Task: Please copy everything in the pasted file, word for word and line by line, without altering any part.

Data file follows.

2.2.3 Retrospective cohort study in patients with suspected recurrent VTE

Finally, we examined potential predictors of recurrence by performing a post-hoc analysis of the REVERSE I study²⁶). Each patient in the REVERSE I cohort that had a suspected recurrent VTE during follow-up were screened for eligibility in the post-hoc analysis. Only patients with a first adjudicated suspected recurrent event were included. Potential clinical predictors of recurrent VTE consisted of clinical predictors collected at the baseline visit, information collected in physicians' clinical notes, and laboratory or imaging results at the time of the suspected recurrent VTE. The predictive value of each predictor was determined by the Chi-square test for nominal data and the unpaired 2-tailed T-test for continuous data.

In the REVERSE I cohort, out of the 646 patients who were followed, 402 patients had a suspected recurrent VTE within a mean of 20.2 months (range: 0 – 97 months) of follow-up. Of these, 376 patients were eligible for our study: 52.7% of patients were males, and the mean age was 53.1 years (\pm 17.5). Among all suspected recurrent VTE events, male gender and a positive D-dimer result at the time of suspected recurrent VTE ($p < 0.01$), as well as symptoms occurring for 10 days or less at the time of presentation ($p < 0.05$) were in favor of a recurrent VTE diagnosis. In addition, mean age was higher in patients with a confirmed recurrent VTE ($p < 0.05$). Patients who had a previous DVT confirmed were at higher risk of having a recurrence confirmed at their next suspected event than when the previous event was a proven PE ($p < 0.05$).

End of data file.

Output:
2.2.3 Retrospective cohort study in patients with suspected recurrent VTE

Finally, we examined potential predictors of recurrence by performing a post-hoc analysis of the REVERSE I study²⁶). Each patient in the REVERSE I cohort that had a suspected recurrent VTE during follow-up were screened for eligibility in the post-hoc analysis. Only patients with a first adjudicated suspected recurrent event were included. Potential clinical predictors of recurrent VTE consisted of clinical predictors collected at the baseline visit, information collected in physicians' clinical notes, and laboratory or imaging results at the time of the suspected recurrent VTE. The predictive value of each predictor was determined by the Chi-square test for nominal data and the unpaired 2-tailed T-test for continuous data.

In the REVERSE I cohort, out of the 646 patients who were followed, 402 patients had a suspected recurrent VTE within a mean of 20.2 months (range: 0 – 97 months) of follow-up. Of these, 376 patients were eligible for our study: 52.7% of patients were males, and the mean age was 53.1 years (\pm 17.5). Among all suspected recurrent VTE events, male gender and a positive D-dimer result at the time of suspected recurrent VTE ($p < 0.01$), as well as symptoms occurring for 10 days or less at the time of presentation ($p < 0.05$) were in favor of a recurrent VTE diagnosis. In addition, mean age was higher in patients with a confirmed recurrent VTE ($p < 0.05$). Patients who had a previous DVT confirmed were at higher risk of having a recurrence confirmed at their next suspected event than when the previous event was a proven PE ($p < 0.05$).